BAGHDAD, Feb. 18 (Xinhua) -- Al-Qaida militant group in Iraq on Monday claimed responsibility for a series of deadly bomb attacks that mainly targeted Shiite districts in the capital Baghdad on Sunday.
The self-styled Islamic State of Iraq (ISI), al-Qaida front in the country, confirmed in a statement posted on an Islamic website that its fighters "carried out a new wave of simultaneous attacks inside the Shiite strongholds of this Sunni city (Baghdad)."
The statement said the attacks came "in response to what the Shiite-led government does, from raids, arrests, displacement and humiliation to seizing the lands and properties of Sunni neighborhoods."
A spate of simultaneous car bombs and roadside bombs struck crowded marketplaces and parking lots in Shiite districts in the eastern part of Baghdad late Sunday morning, killing a total of 21 people and wounding 125 others.
The authenticity of the statement could not be immediately verified.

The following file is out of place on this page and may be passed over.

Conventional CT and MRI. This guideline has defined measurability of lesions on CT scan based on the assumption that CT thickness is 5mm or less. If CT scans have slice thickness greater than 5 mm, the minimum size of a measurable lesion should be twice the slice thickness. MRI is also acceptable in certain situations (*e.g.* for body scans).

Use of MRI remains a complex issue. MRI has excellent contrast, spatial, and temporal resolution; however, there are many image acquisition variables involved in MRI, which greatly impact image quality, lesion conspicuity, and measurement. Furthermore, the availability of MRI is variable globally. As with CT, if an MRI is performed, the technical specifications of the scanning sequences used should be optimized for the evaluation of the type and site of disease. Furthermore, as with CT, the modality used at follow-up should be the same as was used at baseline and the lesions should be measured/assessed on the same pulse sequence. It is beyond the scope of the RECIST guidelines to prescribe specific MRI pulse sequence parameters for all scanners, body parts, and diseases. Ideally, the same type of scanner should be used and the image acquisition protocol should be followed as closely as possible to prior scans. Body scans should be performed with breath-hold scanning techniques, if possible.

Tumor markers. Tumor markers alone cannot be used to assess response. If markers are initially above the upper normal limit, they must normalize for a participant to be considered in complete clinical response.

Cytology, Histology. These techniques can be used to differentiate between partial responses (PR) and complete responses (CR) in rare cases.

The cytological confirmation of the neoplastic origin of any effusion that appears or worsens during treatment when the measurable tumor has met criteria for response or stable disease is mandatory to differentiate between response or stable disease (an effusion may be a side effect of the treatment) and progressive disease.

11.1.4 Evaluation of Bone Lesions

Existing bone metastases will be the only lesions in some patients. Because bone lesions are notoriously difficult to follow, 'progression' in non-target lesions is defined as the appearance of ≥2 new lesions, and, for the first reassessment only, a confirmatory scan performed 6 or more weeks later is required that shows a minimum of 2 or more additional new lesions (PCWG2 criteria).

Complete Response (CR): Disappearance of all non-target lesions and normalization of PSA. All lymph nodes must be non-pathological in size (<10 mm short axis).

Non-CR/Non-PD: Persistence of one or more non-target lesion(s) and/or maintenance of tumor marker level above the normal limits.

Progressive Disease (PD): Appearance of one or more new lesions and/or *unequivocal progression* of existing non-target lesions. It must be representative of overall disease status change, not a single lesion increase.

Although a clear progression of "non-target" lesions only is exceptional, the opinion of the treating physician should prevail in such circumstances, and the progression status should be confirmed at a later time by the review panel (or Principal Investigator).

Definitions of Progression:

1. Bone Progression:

Sunday's attacks came amid weeks of unrest and protests in Iraqi Sunni Arab provinces over complaints of marginalization and claims that the Shiite-dominated security forces were indiscriminately arresting and torturing Sunnis.
Tension remains high in the country although Iraqi Prime Minister Nuri al-Maliki sought to defuse the crisis with Sunnis by offering to release hundreds of Sunni detainees and halt arrests made based on information from secret informers. He also lifted ban on some members of Saddam Hussein's Baath party and raised salaries for Sunni anti-Qaida militia.
Such deadly attacks are seen as an apparent attempt by insurgent groups to stir up sectarian strife among Iraqis, raising fears that the country could be brought back to widespread violence, particularly as it is trying to avoid the spillover of violence from neighboring Syria.
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